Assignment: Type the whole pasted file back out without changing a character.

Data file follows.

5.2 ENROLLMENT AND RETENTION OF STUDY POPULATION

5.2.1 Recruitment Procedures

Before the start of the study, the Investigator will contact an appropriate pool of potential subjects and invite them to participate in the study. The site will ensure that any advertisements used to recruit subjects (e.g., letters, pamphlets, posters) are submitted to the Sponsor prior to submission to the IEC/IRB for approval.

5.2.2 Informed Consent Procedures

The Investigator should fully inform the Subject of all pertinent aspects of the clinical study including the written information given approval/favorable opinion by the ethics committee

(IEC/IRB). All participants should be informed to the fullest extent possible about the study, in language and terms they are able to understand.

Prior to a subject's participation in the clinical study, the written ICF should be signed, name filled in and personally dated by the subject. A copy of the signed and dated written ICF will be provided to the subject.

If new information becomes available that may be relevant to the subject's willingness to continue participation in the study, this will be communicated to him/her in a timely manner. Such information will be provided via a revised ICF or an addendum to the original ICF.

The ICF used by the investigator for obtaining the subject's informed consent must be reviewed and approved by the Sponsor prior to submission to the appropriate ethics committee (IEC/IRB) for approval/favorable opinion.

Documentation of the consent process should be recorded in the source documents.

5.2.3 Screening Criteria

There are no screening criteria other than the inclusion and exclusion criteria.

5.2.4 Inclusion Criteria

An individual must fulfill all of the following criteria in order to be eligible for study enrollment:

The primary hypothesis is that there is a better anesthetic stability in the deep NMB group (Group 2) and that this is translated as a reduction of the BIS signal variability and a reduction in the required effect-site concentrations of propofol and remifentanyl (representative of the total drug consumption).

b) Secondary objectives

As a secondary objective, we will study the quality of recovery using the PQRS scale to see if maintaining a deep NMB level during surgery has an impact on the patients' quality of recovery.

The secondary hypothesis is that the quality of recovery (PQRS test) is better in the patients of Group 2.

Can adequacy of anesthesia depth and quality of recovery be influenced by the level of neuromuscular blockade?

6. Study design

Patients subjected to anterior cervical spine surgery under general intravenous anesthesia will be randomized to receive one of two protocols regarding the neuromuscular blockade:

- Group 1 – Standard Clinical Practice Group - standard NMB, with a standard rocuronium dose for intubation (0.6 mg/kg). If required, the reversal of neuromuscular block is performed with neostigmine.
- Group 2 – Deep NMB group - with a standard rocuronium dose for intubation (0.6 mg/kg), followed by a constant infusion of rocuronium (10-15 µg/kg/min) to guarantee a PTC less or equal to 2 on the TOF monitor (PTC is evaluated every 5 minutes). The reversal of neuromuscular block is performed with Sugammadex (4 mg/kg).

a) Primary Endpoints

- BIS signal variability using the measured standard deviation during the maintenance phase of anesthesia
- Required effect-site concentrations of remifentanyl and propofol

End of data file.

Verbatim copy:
5.2 ENROLLMENT AND RETENTION OF STUDY POPULATION

5.2.1 Recruitment Procedures

Before the start of the study, the Investigator will contact an appropriate pool of potential subjects and invite them to participate in the study. The site will ensure that any advertisements used to recruit subjects (e.g., letters, pamphlets, posters) are submitted to the Sponsor prior to submission to the IEC/IRB for approval.

5.2.2 Informed Consent Procedures

The Investigator should fully inform the Subject of all pertinent aspects of the clinical study including the written information given approval/favorable opinion by the ethics committee

(IEC/IRB). All participants should be informed to the fullest extent possible about the study, in language and terms they are able to understand.

Prior to a subject's participation in the clinical study, the written ICF should be signed, name filled in and personally dated by the subject. A copy of the signed and dated written ICF will be provided to the subject.

If new information becomes available that may be relevant to the subject's willingness to continue participation in the study, this will be communicated to him/her in a timely manner. Such information will be provided via a revised ICF or an addendum to the original ICF.

The ICF used by the investigator for obtaining the subject's informed consent must be reviewed and approved by the Sponsor prior to submission to the appropriate ethics committee (IEC/IRB) for approval/favorable opinion.

Documentation of the consent process should be recorded in the source documents.

5.2.3 Screening Criteria

There are no screening criteria other than the inclusion and exclusion criteria.

5.2.4 Inclusion Criteria

An individual must fulfill all of the following criteria in order to be eligible for study enrollment:

The primary hypothesis is that there is a better anesthetic stability in the deep NMB group (Group 2) and that this is translated as a reduction of the BIS signal variability and a reduction in the required effect-site concentrations of propofol and remifentanyl (representative of the total drug consumption).

b) Secondary objectives

As a secondary objective, we will study the quality of recovery using the PQRS scale to see if maintaining a deep NMB level during surgery has an impact on the patients' quality of recovery.

The secondary hypothesis is that the quality of recovery (PQRS test) is better in the patients of Group 2.

Can adequacy of anesthesia depth and quality of recovery be influenced by the level of neuromuscular blockade?

6. Study design

Patients subjected to anterior cervical spine surgery under general intravenous anesthesia will be randomized to receive one of two protocols regarding the neuromuscular blockade:

- Group 1 – Standard Clinical Practice Group - standard NMB, with a standard rocuronium dose for intubation (0.6 mg/kg). If required, the reversal of neuromuscular block is performed with neostigmine.
- Group 2 – Deep NMB group - with a standard rocuronium dose for intubation (0.6 mg/kg), followed by a constant infusion of rocuronium (10-15 µg/kg/min) to guarantee a PTC less or equal to 2 on the TOF monitor (PTC is evaluated every 5 minutes). The reversal of neuromuscular block is performed with Sugammadex (4 mg/kg).

a) Primary Endpoints

- BIS signal variability using the measured standard deviation during the maintenance phase of anesthesia
- Required effect-site concentrations of remifentanyl and propofol